W.C. Fields once remarked, “I once spent a year in Philadelphia. I think it was on a Sunday.” Based solely on the six years I lived there, it’s a comment that held far more truth than those born and raised in Philadelphia would ever admit.
But now, having spent the better part of the past week in the City of Brotherly Love, I’m faced with the reality that the Philadelphia I once knew, the same one that was so easy to dismiss with frivolous disrespect, is a distant memory.
Besides Philadelphia I’ve lived in Chicago, New York City, Los Angeles, Minneapolis and Edinburgh (Scotland) while spending a good deal of time in most every major American city as well as a handful of ones in Europe. Prior to this trip, I can say without hesitation that outside of Detroit I had never experienced a grittier, more weathered, dirtier city than Philadelphia. And that’s just the architecture and overall cityscape.
The people of Philadelphia have always been in a league of their own. A psychologist friend of mine once told me Philadelphians were at the head of the line when it came to “personal space issues.” I asked her to explain what she meant. She clarified by calling it the “meeting eyes syndrome.” Her thought was that Philadelphians are prolific in taking issue with you if you dare glance at them for more than a few seconds.
In all of the above, upon further review…
The Philadelphia of 2008 is nothing like the one I knew on my last visit in 2001, and certainly not like the one I knew in high school when I first arrived there in 1972.
I brought my wife and two daughters east to visit family and a few friends. My overriding gameplan was to spend as little time as possible actually in the city limits of Philadelphia. We’d take our daughters to the historic sites, do a driving sweep around the outskirts of Center City (downtown) and be done with it.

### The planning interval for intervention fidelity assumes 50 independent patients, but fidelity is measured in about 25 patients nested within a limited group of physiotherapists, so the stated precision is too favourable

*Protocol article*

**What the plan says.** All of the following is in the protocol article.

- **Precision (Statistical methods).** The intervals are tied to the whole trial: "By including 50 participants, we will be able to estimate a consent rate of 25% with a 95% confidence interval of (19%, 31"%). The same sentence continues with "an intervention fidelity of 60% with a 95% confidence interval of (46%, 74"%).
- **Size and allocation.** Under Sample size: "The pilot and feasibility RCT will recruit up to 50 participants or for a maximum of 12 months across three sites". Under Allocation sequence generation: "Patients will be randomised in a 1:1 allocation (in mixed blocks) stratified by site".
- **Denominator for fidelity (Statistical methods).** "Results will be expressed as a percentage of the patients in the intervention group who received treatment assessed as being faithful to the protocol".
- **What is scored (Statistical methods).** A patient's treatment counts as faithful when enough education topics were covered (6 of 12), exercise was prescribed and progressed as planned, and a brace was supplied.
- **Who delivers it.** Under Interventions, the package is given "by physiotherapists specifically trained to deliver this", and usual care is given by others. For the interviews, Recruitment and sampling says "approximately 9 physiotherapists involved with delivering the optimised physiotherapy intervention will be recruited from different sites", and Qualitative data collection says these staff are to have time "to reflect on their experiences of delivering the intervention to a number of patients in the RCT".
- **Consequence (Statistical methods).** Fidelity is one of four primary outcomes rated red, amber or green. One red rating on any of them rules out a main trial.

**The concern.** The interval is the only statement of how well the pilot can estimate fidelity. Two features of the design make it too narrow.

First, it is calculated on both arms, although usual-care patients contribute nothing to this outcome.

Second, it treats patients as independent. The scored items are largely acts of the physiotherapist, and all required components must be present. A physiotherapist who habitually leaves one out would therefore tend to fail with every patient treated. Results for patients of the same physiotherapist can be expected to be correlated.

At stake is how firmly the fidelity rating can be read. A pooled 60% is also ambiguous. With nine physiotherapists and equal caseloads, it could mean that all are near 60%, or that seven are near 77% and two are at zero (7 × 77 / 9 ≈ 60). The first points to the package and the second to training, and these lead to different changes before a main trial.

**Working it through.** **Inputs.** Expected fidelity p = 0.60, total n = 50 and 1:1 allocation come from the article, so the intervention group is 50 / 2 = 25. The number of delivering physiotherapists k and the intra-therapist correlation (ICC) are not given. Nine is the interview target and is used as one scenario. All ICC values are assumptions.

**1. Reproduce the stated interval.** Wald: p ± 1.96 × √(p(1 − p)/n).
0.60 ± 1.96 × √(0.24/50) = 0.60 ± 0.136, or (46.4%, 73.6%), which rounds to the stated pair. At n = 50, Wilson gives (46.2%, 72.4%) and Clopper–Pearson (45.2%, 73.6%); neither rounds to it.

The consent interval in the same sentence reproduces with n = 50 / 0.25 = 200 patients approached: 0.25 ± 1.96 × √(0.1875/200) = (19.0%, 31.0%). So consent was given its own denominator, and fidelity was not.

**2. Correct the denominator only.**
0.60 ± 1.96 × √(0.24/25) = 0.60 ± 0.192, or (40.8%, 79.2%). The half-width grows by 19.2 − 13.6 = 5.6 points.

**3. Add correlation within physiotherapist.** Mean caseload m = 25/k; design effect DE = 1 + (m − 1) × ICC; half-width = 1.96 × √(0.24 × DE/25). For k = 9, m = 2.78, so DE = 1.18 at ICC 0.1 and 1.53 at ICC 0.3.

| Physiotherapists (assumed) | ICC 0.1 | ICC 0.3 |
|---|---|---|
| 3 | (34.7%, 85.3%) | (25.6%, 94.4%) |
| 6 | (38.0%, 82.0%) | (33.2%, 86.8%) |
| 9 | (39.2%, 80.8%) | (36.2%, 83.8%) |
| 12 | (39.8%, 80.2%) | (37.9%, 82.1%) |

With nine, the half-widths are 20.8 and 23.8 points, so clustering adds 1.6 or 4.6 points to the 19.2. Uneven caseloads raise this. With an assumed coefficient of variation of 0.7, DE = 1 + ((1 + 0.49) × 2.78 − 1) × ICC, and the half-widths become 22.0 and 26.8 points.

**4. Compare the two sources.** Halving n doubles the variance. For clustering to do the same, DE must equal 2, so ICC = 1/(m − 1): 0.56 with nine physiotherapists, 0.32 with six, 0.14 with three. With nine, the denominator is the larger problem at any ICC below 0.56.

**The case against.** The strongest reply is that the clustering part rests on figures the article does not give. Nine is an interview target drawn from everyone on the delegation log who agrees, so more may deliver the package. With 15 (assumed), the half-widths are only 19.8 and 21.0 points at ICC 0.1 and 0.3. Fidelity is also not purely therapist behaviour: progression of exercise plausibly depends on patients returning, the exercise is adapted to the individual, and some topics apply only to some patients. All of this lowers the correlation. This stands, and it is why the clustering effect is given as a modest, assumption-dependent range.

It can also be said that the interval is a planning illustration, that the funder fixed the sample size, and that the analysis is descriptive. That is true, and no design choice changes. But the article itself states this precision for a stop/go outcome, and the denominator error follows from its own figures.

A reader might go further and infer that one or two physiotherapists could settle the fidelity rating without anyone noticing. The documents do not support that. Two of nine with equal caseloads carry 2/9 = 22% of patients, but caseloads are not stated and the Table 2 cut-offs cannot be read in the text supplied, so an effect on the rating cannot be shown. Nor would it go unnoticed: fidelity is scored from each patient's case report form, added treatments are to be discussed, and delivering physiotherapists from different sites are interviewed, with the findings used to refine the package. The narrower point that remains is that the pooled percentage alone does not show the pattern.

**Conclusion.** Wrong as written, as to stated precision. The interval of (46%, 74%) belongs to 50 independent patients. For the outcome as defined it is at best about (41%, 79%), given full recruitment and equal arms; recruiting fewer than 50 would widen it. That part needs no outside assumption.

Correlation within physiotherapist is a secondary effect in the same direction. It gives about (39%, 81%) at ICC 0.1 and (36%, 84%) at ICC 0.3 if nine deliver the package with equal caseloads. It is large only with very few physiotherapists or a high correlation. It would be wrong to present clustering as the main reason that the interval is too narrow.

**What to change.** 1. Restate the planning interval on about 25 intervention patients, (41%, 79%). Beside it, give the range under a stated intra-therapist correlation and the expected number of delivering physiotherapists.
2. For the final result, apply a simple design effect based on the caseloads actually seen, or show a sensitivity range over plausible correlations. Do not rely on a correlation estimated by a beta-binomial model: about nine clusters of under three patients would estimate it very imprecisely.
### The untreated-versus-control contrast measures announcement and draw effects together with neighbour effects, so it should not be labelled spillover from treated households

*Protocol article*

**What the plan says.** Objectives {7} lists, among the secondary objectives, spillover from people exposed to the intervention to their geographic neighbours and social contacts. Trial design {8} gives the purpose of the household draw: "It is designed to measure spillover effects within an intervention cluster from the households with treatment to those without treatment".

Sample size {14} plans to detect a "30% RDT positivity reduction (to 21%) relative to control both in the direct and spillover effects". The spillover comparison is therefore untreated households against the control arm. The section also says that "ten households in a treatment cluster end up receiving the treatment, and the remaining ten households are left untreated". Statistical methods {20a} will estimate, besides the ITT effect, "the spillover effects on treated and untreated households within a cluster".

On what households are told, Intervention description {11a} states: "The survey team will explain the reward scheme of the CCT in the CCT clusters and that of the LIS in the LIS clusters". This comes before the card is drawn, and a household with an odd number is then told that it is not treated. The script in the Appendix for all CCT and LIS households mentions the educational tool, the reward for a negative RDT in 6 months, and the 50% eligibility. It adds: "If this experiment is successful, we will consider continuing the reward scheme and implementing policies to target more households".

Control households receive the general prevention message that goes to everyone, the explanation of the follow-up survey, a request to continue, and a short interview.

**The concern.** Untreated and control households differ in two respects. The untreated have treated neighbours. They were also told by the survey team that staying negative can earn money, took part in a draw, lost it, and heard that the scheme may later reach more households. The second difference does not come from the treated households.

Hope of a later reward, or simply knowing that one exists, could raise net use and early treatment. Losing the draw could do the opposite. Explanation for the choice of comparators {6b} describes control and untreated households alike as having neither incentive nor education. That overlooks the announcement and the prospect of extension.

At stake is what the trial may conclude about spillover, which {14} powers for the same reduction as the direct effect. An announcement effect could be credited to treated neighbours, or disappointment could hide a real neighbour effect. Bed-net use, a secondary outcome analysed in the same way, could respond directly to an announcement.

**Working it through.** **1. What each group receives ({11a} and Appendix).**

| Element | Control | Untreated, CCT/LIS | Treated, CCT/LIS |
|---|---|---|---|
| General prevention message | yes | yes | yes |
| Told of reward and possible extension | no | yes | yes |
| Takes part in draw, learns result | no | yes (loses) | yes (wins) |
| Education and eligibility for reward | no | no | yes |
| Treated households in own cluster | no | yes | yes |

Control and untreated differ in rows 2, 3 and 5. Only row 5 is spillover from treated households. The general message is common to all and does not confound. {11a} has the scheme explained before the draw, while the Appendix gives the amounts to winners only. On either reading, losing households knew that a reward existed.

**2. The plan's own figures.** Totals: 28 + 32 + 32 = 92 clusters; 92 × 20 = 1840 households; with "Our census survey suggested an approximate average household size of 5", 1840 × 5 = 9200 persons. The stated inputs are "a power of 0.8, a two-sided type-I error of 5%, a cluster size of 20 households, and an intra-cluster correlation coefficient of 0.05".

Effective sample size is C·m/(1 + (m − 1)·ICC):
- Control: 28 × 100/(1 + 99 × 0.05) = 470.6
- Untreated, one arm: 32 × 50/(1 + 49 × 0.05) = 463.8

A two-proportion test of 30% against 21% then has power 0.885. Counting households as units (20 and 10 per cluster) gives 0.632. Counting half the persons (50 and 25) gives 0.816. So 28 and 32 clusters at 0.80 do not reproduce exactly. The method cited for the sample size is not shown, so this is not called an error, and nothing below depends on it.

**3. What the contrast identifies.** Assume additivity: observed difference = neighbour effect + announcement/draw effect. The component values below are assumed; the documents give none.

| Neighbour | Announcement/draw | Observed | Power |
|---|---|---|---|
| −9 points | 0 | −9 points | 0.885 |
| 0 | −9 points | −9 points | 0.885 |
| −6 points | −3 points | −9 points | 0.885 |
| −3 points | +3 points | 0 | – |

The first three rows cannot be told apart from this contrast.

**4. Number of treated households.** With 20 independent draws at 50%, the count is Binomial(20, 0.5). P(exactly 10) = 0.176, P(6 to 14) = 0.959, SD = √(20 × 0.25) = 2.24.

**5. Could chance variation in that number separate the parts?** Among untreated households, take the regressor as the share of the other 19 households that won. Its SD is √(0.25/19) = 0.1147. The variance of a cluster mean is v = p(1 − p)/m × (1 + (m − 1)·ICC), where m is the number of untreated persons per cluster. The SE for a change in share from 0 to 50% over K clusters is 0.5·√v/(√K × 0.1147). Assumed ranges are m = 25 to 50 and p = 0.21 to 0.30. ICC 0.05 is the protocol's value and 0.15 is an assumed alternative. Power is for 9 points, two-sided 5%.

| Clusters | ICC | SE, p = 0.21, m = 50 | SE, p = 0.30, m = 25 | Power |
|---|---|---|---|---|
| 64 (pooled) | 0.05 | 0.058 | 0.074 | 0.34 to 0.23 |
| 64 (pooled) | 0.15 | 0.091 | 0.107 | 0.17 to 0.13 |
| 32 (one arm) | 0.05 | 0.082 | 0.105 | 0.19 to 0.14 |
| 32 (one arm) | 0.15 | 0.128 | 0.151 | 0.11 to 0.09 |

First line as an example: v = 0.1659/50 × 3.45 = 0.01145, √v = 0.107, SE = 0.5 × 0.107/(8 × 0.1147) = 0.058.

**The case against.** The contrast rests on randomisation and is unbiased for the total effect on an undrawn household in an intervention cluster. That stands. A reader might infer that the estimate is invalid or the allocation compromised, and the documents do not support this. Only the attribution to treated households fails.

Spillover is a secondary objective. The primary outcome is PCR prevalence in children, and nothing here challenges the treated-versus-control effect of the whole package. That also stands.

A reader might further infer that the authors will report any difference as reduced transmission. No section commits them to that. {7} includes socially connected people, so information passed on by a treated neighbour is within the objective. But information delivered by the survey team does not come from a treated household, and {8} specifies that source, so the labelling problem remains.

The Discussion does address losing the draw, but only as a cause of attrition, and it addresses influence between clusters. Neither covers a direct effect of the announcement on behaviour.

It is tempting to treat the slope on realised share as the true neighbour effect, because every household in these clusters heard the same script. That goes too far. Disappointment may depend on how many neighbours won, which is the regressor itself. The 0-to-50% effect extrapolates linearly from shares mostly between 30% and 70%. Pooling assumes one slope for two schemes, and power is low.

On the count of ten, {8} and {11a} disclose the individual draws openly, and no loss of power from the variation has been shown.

You see, I know Philly. Dirty streets, rude people, Independence Hall, the Liberty Bell, cheesesteaks and hoagies… that pretty much covers it. Or that’s what I thought, anyway.
What I found was a beautiful, vibrant city alive with families, tourists and locals turning cobblestone streets and clean sidewalks into their own urban block party. My wife kept asking me “is everything ok with you?” What she was seeing on my face was a look of disbelief.
I actually saw people… smiling. And, dare I say, being friendly. Everywhere. Can the apocalypse be far behind?
My four-year-old daughter said to me “Daddy, I want to move here. Everyone is so nice.” I had to pull over and run into the nearest bar.
This is now a city that “gets it.” It’s a city that demands your attention for a variety of reasons and deserves your respect as a big-time destination. I was as much a cynic and critic of Philadelphia as anyone you’ll ever meet. I’ve been turned around.
The Philadelphia I had known was a town devoid of major hotel chains. Hyatt, Hilton, Four Seasons? Forget it. The restaurant scene? Non-existent. Striking architecture? You’re kidding, right?
High atop the 548-foot City Hall stands a statue of William Penn. Until sometime in the 1980′s, there was a law in Philadelphia stating no building could be built higher than the brim of Penn’s hat. I honestly believe once that ridiculous law was moved aside and a real skyline began to take shape in Center City, the rest of the city seemed to raise its collective shoulders, clear their throats and say “it’s time we join the majors.”